The Norman Transcript

July 13, 2013

What can you do when good computers suddenly go bad?

The Norman Transcript

NORMAN — What happened to my computer? What made it stop working?”

I hear this sort of question all the time. Sometimes, I have a logical, easy-to-understand answer. Other times, my answer sounds something like this: “I know it sounds crazy, but, sometimes, Microsoft Windows just falls apart. It just does.”

I often wonder if my customers believe this type of explanation, but it is, nonetheless, true. Hardware failures are easy to explain.

“See that burned spot on that circuit board? Do you smell the odor of melting plastic? There’s your problem, right there.”

Brownouts, power surges, cheaply manufactured parts and the law of entropy can all lead to easy-to-understand hardware failures. But an operating system “falling apart?” Really?

“My computer was working just fine and then, suddenly …” Yes, computers are a lot like cars: they run fine until they don’t run fine any more. Replace the broken or worn-out part, and you’re back on the road. Problem solved.

It’s when your Windows operating system starts acting up that things become a bit difficult to explain. Suddenly, without any visible explanation, your computer starts crashing, freezing, locking up, restarting or mysteriously turning itself off. Some programs work fine, while others exhibit bizarre behavior. Confusing and frustrating error messages and “blue screens of death” start popping up.

Sometimes, the solutions are simple. Other times, the solutions are very difficult to discover and time-consuming to implement. The reason for these nonsensical computer problems boils down to one thing: machine language.

Also known as “machine code,” machine language is the language that computers speak. In its most basic form, machine language is nothing more than complex combinations of zeroes and ones. Every bit of information in your computer, every file, every program, every email, every picture, every document, every song and every video is made up thousands, millions, billions and even trillions of zeroes and ones that your computer understands and turns into things that you can use.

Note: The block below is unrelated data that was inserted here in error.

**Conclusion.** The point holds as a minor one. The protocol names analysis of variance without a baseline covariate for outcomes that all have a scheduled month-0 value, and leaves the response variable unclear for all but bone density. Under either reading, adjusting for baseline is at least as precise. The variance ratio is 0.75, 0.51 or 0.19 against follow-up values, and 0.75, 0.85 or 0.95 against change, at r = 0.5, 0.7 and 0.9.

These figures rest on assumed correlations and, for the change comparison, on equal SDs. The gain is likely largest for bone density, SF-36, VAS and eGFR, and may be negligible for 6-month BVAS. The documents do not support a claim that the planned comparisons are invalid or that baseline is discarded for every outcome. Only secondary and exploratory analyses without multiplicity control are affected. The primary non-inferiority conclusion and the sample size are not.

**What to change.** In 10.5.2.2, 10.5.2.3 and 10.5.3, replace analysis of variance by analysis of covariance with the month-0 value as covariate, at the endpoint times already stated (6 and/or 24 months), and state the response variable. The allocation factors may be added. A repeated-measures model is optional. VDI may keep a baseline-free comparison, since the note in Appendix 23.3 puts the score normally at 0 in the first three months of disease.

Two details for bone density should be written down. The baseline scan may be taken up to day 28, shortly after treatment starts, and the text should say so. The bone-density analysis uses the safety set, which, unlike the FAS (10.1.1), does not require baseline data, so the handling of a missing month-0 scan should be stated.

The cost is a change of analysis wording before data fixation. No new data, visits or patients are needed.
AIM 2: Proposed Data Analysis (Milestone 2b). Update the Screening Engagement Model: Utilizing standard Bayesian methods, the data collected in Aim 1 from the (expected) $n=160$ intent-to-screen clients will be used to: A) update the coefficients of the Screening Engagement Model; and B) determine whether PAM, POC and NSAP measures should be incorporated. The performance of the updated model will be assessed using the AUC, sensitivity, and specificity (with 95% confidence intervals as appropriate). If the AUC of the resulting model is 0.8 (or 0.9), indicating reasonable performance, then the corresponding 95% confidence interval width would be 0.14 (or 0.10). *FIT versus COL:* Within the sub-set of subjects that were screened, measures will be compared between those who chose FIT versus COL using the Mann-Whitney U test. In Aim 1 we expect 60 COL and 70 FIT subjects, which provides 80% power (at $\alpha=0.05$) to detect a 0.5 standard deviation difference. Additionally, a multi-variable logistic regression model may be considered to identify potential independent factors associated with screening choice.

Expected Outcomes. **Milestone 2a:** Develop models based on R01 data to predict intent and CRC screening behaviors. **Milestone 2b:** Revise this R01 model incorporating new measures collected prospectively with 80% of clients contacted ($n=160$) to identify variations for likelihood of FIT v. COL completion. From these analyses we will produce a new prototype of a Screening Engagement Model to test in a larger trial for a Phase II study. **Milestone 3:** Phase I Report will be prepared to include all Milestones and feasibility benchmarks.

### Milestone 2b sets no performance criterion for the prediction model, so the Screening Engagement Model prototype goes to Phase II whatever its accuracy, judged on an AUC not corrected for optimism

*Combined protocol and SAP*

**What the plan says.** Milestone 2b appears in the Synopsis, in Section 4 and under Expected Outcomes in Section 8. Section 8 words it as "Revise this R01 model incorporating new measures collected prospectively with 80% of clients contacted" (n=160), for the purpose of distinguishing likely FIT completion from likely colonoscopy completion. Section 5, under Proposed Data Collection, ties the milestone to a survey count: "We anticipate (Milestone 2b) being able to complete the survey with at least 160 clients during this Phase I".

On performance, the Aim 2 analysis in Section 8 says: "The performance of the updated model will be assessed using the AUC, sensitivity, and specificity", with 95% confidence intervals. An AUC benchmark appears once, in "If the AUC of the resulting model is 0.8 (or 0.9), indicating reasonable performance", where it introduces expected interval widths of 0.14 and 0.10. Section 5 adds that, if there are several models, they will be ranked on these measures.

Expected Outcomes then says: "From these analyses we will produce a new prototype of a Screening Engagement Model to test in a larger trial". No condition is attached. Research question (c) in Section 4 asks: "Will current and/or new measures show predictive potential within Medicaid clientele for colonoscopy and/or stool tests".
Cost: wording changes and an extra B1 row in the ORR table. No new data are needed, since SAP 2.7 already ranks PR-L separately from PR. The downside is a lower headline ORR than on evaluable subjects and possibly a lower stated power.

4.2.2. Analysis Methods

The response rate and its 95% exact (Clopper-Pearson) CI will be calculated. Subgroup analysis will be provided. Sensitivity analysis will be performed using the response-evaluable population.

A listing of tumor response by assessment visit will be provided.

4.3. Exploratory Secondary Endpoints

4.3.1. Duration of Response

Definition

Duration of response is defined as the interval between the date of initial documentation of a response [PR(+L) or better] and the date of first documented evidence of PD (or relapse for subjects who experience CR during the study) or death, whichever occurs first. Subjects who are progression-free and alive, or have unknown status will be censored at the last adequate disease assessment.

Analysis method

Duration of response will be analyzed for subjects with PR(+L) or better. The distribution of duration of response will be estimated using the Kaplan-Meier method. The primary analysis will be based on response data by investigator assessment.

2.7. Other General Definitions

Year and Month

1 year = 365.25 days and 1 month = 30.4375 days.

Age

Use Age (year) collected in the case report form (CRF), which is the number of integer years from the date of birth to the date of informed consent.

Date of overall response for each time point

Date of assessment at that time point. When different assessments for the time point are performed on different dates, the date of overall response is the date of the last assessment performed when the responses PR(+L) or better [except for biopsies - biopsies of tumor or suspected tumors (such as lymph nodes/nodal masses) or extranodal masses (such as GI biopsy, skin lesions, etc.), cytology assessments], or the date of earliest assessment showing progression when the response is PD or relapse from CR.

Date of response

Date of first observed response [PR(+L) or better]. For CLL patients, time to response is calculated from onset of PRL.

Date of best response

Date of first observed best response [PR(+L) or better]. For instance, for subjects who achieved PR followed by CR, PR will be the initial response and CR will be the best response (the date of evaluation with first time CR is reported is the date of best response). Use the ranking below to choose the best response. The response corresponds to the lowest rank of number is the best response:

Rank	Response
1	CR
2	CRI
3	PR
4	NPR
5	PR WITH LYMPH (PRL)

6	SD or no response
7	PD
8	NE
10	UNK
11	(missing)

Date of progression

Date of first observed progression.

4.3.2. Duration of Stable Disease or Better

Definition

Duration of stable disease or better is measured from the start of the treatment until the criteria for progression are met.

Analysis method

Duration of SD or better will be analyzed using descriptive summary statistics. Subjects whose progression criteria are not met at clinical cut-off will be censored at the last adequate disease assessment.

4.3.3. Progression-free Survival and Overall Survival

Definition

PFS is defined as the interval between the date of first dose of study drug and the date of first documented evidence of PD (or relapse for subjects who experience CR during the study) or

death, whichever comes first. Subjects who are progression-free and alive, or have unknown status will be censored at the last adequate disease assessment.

For example, when I type the letter “Z” on my keyboard, boatloads of zeroes and ones start scrambling around inside my computer at an extremely high rate of speed, with the end result being that I see the letter “Z” on my computer’s screen.

It’s when these zeroes and ones go missing that computers start acting crazy. When a computer file somehow loses some zeroes or ones, that file is said to have become “corrupted.” Computer files become corrupted all the time.

More often than not, built-in error correction repairs the file without you even knowing that anything happened. When a file becomes so corrupted that the built-in error correction fails, then, like a car, your computer “crashes.” At that point, someone like me has to try to figure out what went wrong and make it right.

Where do these missing zeroes and ones go? Nobody really knows for sure; they simply vanish into the quantum theory black hole of zeroes and ones. At least we know how some files can become corrupted.

Conflicting programs can be a major source of corrupted files. I have repaired numerous computers that had multiple installations of various antivirus programs. This is a no-no on Windows computers. The general rule is no more than one antivirus program installed and running at a time; otherwise, your computer can sort of go insane.

Poor programming techniques also can contribute to file corruption. Shocking as it may be, not everyone that can write a computer program is a genius. There are many badly written computer programs out there, crashing computers around the world.

Power surges and failures also can cause file corruption. Hard disk drives can become “fragmented” (look it up), corrupting files, or drives can fail physically at the hardware level, yielding the same effect.

Many computer viruses are designed to cause file corruption, turning otherwise good computers into worthless boxes of junk.

The moral of this story is that computers are terribly imperfect devices; they’re not even as reliable as our automobiles. That’s understandable, though, since the world has been building cars for more than 100 years. In contrast, the home computer industry is barely a generation old, so give it time; things have to get better.

Dave Moore has been performing computer consulting, repairs, security and networking in Oklahoma since 1984. He also teaches computer safety workshops for public and private organizations. He can be reached at 919-9901 or